Making Sense of Violence

Yeah, we all know what it is – a push here, a shove there, a stab here, a shot there, a beheading here, a lashing there. Some would argue its necessity in vengeance, others in protection. Violence is never pretty but some have seen it as art and even made a fortune exploiting it. It’s no secret that people are fascinated with it. Throughout the years we have been witness to some of the most gruesome inventions created solely to inflict all manner of pain and extract information or confessions from people. Even animal cruelty is so widespread that it’d turn the stomach of any sensitive person viewing it. It also seems that no race, class or creed of people has been spared the vicissitudes of violence. Mankind has been privy to the conquering hordes of Huns, Vikings, Zulus, Watusis, Mongols, Nazis, Samurai, ISIS and the like. The list is never ending.

But I am saddled with an autistic mind, a mind which attempts to categorize and simplify the world in order to more easily absorb it. My thinking can be so locked into black and white mode that anything abstract, or in the gray area, can become unnoticeable. Either you’re bad or you’re good. You’re happy or you’re sad. You’re working or you’re goofing off. You’re productive or lazy. You’re violent or non-violent. Since I’ve already chosen to be non-violent, that is where I’m locked into permanently. This, of course, makes it difficult for me to understand how one man can easily tear the skin off another or take another man’s head completely off with a knife. I don’t want to seem naïve here. I know that hatred and anger can drive people to do things that, to others, seems unbelievable. Yet, the internet is chockfull of lurid examples perpetrated around the world, and it seems like there’s no end.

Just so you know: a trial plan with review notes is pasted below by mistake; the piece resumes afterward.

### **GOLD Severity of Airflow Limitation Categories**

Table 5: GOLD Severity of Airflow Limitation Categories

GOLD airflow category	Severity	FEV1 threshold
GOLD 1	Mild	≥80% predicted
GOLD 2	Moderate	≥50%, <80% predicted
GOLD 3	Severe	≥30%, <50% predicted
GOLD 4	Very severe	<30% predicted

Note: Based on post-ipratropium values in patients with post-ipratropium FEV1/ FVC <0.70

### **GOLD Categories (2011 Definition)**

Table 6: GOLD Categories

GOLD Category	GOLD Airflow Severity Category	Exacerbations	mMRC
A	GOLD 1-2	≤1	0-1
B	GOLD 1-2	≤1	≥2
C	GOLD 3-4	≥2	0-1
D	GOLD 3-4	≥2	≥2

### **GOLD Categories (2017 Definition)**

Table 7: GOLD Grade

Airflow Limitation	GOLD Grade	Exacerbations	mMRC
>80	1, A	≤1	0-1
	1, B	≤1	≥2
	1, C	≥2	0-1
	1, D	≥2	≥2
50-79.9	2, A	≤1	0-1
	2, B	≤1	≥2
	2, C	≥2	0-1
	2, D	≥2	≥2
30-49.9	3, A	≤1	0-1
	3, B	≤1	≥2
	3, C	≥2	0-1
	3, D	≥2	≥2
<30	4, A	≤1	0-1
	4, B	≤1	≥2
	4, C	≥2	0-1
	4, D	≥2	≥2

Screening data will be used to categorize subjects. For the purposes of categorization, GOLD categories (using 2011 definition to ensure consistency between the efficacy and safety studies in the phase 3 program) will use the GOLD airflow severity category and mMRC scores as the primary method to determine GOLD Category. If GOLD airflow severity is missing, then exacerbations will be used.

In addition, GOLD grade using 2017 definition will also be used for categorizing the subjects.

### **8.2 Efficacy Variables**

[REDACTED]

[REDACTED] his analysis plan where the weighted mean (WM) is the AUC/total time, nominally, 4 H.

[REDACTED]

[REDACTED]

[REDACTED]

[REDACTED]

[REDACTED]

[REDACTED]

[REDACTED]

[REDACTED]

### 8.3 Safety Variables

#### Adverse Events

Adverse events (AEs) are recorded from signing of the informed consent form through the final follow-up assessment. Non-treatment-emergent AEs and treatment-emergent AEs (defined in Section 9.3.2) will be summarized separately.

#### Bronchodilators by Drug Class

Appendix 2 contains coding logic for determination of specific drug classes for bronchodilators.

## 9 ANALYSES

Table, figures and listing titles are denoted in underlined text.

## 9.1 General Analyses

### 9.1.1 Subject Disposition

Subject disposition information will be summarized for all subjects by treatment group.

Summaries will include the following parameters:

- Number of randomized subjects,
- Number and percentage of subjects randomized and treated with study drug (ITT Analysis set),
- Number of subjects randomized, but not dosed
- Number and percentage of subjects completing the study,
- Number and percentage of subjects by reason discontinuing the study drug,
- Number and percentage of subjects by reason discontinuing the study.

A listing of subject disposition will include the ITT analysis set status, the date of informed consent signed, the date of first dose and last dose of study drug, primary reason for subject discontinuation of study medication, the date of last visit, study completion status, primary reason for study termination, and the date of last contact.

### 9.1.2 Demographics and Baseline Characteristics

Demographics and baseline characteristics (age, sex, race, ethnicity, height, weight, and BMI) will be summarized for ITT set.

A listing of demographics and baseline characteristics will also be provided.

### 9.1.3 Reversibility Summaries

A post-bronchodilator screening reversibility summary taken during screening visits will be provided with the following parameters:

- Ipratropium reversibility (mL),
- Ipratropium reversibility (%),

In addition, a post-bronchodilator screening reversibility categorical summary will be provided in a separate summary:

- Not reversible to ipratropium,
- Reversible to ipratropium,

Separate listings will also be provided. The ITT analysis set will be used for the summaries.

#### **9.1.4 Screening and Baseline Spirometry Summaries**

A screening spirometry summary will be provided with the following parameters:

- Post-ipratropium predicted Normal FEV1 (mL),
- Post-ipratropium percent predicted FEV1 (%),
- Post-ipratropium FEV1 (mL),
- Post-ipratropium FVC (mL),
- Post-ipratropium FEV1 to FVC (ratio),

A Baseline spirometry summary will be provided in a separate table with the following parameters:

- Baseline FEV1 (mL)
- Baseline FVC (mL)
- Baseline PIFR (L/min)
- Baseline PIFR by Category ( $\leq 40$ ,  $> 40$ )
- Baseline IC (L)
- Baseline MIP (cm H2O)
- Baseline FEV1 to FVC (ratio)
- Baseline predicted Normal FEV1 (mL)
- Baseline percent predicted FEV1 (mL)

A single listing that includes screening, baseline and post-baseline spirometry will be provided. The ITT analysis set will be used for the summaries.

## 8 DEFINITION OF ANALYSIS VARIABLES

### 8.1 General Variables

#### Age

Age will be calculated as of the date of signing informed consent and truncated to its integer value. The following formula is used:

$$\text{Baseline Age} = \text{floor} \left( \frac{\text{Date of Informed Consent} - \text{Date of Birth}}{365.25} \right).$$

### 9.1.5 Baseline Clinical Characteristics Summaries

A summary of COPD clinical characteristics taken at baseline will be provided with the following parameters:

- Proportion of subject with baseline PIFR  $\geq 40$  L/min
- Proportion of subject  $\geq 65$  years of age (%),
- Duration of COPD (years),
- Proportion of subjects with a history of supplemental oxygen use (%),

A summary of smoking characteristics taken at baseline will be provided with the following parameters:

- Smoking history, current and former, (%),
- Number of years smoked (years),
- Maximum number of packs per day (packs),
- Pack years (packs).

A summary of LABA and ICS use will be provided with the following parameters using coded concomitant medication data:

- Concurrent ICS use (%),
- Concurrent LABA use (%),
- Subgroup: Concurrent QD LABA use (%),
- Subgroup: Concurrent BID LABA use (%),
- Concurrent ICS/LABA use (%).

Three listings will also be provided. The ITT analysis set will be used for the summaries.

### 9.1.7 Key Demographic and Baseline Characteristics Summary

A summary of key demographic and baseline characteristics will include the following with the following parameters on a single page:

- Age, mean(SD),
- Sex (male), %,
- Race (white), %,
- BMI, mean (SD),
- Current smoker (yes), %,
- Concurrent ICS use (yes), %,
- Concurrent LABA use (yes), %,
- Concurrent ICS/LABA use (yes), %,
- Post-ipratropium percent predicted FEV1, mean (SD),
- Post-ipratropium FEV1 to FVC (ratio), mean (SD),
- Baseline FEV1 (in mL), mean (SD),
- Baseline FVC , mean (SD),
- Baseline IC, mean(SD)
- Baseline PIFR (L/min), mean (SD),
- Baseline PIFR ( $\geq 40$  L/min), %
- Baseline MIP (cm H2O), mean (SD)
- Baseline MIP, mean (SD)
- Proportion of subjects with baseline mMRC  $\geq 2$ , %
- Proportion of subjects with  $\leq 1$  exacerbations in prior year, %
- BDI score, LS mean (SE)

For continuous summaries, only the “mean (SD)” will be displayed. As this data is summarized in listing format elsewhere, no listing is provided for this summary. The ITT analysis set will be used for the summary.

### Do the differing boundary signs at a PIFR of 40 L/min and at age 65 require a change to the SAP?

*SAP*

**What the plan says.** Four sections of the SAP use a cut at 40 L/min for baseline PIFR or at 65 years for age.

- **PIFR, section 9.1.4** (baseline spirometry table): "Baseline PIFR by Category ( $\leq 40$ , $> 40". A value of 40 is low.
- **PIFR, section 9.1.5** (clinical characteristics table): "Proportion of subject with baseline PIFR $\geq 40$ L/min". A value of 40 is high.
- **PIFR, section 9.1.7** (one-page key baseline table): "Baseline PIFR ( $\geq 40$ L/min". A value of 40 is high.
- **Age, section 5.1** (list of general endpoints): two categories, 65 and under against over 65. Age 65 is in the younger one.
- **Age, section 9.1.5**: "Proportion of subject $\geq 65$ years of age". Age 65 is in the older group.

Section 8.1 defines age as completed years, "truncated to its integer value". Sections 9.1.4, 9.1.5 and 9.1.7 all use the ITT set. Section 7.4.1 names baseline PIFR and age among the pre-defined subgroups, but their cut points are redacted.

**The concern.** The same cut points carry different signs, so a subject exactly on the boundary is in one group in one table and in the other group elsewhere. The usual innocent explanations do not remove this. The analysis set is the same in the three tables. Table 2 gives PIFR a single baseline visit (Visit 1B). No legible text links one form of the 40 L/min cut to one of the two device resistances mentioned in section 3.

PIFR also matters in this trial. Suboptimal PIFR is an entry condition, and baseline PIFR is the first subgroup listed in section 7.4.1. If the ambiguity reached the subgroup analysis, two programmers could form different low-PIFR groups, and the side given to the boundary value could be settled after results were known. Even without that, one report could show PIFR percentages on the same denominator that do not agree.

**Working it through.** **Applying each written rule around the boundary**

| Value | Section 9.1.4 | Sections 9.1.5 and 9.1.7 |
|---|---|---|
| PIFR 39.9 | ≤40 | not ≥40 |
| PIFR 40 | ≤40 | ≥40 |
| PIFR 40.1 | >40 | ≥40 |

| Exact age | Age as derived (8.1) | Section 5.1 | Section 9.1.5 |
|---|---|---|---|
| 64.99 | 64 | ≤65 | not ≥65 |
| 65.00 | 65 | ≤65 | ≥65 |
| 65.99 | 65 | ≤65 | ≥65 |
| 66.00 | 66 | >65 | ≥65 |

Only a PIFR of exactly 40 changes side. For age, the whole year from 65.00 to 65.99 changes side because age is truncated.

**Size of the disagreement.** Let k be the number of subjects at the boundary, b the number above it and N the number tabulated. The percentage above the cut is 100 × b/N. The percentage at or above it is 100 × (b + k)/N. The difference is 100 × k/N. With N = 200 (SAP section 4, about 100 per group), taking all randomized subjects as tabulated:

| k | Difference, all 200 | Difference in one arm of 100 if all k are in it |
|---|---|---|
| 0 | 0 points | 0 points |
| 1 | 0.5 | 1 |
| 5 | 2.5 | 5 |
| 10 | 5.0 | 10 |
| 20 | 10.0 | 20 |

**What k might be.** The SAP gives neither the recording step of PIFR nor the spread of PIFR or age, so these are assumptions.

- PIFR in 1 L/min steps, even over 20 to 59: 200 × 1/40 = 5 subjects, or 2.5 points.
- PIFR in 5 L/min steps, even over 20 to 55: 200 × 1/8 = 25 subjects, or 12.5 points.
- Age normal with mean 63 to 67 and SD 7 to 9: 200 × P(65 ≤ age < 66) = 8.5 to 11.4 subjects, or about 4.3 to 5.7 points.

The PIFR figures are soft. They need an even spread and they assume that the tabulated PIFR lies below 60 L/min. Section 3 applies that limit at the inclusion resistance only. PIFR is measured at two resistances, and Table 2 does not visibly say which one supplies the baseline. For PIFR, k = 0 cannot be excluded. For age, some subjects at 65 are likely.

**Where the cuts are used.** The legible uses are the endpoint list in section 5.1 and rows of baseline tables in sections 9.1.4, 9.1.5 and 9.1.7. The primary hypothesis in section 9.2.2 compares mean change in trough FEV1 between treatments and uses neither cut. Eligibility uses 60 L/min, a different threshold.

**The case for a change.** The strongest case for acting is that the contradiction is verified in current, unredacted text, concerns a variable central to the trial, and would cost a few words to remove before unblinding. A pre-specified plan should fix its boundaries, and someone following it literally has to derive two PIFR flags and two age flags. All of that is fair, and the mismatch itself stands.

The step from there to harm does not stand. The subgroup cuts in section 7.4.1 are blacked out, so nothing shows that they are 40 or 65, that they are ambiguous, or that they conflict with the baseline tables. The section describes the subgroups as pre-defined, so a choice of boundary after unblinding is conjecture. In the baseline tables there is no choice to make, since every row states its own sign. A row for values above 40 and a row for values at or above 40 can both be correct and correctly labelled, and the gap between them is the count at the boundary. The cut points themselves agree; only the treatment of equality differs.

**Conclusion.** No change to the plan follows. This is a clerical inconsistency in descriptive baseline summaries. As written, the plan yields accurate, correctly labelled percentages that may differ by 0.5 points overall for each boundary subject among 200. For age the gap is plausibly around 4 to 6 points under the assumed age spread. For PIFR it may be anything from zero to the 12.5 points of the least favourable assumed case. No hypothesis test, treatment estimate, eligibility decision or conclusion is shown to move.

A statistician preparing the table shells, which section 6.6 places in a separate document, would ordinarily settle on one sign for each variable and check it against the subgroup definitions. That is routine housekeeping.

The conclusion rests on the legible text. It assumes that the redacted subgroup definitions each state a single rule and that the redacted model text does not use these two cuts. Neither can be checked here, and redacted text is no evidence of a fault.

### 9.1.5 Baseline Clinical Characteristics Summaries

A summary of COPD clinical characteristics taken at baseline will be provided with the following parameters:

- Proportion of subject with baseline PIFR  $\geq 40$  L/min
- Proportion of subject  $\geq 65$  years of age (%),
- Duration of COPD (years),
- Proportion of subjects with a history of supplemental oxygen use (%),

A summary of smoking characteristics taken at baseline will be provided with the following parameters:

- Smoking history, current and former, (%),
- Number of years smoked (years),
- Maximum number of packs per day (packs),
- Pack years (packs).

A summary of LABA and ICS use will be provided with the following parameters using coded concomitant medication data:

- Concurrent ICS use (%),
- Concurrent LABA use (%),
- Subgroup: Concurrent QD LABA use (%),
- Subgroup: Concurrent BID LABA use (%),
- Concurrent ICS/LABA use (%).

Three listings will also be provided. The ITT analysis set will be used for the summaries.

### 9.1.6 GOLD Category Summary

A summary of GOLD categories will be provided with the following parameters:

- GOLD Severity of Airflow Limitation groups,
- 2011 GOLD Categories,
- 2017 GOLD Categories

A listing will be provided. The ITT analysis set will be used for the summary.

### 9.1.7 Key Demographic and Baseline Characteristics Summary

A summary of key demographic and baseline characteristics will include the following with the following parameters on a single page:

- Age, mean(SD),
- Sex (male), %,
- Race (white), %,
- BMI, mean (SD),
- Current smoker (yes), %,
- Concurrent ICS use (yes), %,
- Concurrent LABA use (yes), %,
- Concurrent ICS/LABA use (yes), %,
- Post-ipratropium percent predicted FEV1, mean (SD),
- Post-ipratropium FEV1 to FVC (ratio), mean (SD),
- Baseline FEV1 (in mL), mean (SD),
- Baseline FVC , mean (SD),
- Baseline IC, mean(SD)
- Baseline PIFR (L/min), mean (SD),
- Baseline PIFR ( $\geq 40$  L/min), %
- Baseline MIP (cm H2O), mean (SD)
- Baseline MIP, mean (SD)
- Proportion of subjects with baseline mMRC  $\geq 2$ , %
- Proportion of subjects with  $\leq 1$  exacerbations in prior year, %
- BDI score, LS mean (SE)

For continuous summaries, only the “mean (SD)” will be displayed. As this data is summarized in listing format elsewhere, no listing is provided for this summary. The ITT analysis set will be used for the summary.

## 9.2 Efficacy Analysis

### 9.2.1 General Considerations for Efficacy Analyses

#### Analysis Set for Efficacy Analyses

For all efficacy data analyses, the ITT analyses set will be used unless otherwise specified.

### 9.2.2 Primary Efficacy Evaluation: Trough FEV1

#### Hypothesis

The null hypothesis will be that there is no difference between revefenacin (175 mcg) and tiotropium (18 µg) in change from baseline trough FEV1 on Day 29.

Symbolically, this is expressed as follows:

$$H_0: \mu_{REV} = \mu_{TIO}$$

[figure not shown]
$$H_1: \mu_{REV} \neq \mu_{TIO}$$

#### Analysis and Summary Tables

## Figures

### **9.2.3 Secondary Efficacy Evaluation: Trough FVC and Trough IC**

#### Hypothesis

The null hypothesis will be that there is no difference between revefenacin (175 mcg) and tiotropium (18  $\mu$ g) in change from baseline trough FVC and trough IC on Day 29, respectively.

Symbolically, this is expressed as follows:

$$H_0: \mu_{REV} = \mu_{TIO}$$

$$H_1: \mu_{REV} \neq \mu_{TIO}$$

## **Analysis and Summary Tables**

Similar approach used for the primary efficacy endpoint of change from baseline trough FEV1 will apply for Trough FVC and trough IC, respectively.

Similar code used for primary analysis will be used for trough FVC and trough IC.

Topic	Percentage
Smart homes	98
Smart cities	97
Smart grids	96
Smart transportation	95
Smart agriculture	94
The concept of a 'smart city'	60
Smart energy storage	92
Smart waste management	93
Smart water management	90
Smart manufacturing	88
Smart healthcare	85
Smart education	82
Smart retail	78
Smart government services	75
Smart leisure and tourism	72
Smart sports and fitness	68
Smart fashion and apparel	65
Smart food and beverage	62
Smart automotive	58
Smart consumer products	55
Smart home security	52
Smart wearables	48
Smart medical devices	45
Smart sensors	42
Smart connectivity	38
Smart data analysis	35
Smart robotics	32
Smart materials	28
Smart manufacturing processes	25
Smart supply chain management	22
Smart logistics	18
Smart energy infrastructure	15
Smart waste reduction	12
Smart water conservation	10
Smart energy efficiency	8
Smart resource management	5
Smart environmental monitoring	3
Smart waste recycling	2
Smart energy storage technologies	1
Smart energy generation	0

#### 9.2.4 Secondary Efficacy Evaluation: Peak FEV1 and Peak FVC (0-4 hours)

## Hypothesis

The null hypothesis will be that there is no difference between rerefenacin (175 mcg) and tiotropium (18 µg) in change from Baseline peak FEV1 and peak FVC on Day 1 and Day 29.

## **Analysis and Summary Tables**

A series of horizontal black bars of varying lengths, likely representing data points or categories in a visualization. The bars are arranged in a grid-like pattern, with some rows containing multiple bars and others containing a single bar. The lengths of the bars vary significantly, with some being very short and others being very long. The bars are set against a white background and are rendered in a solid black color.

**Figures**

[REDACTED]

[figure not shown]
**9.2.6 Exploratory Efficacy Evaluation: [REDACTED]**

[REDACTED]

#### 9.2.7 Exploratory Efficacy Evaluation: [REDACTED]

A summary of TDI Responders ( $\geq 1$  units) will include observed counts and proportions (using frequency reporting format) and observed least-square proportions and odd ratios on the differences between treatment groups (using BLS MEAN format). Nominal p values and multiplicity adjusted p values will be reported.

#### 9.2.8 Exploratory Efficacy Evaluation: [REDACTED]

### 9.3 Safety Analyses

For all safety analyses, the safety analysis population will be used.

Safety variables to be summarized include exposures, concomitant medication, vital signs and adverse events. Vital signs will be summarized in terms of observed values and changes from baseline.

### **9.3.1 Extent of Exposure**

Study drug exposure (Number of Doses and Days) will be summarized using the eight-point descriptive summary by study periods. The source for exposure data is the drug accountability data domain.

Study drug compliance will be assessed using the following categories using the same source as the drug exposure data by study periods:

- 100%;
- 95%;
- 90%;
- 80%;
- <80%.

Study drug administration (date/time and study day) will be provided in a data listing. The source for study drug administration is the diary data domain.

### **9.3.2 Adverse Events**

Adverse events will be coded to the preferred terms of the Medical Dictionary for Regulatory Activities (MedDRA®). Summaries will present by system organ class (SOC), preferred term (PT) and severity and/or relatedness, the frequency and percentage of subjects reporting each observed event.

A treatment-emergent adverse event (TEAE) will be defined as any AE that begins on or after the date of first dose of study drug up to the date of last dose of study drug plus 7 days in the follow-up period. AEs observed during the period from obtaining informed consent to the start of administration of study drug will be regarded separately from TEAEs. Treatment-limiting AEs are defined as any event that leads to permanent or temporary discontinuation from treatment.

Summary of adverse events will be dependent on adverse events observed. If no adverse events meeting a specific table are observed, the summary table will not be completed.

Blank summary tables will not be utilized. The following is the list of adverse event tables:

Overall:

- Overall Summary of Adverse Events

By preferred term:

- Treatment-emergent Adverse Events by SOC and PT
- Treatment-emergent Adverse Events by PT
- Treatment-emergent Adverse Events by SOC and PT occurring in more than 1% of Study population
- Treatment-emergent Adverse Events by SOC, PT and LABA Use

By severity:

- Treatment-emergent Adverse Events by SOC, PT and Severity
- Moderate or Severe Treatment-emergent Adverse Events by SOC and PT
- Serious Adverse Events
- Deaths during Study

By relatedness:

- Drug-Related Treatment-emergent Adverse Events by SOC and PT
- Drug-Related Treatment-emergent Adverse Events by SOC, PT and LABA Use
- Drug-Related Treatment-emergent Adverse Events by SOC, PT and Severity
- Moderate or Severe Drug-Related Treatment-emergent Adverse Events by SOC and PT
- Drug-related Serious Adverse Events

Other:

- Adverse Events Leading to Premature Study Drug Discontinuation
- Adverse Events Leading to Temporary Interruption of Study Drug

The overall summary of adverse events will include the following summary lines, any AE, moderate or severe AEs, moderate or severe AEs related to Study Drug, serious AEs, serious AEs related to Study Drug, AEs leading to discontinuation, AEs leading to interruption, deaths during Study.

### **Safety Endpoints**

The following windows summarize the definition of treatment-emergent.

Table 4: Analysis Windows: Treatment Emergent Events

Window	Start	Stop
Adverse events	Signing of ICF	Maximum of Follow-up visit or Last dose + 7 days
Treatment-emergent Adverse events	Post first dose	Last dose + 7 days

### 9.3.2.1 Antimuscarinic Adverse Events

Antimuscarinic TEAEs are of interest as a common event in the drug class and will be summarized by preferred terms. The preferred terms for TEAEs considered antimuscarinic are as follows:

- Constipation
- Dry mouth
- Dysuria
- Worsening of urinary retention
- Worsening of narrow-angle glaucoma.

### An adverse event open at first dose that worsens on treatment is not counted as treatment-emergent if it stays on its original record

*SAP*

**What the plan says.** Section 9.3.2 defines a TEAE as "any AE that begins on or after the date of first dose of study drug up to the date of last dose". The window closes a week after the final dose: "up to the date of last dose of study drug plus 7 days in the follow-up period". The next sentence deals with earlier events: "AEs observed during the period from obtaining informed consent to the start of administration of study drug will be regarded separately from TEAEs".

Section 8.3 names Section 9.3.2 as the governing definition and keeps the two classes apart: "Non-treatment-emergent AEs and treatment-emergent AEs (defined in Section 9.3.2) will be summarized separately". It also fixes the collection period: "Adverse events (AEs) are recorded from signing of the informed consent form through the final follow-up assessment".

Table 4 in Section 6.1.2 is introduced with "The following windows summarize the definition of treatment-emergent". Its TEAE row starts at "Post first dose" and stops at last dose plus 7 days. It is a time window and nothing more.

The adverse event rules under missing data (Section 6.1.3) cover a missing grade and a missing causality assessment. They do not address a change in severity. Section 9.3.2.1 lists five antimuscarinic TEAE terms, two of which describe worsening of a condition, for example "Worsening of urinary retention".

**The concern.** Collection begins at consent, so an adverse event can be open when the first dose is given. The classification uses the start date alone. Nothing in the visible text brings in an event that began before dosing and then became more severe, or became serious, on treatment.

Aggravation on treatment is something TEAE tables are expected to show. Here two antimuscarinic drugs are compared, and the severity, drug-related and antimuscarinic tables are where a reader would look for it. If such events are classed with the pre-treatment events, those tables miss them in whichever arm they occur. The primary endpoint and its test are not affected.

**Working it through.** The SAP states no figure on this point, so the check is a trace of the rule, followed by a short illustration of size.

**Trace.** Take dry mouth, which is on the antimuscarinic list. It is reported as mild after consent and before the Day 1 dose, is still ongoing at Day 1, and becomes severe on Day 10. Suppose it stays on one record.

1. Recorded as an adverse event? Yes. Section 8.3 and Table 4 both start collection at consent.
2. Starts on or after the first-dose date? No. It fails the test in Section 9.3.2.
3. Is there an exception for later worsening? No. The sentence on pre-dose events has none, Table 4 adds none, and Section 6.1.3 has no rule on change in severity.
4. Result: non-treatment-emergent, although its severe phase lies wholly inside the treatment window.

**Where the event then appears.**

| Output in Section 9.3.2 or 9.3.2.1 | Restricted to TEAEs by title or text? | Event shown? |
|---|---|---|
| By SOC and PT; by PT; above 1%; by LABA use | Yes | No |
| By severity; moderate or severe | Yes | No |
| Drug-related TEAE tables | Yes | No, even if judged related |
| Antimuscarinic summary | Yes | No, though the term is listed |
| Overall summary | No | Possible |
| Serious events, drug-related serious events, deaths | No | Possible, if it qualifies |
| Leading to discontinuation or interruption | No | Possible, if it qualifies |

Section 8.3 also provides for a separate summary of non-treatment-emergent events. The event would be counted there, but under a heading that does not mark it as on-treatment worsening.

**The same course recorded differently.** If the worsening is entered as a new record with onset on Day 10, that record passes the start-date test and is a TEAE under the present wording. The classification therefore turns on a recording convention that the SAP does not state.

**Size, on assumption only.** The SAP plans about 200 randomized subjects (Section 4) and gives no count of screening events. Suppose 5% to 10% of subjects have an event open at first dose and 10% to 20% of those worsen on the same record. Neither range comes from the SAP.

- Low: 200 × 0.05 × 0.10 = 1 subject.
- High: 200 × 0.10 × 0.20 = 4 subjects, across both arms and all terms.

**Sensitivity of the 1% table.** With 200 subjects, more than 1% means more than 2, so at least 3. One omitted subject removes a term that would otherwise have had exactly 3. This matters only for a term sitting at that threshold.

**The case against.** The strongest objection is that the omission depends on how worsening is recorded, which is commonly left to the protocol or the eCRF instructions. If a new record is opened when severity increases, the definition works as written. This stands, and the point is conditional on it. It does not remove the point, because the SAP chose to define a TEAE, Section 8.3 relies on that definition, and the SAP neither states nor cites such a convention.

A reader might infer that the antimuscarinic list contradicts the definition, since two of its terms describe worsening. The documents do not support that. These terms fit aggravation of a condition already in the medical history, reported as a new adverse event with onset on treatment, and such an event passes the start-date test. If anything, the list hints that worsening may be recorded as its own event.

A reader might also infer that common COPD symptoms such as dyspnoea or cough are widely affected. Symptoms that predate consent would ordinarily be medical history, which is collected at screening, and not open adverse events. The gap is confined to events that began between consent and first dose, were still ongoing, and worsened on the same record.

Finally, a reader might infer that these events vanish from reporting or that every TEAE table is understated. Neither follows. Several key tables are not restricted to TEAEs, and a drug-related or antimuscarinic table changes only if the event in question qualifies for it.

I wish I could do something about the violence. Jains see littering as violence against the earth so I try to use receptacles for my garbage as often as possible. I like the saying, “Commit a random act of kindness every day.” If I could live up to that I think I’d be a better person. In a way, people littering on the street is my fault. Instead of sitting at home playing Scrabble I could be out on the street telling people not to litter or maybe even setting an example by keeping the streets and parks clean. That’s a little extreme but I’m sure it has been done. Perhaps, like Shakespeare said, I doth protest too much. Can’t turn it off, though. I’m locked in non-violence.


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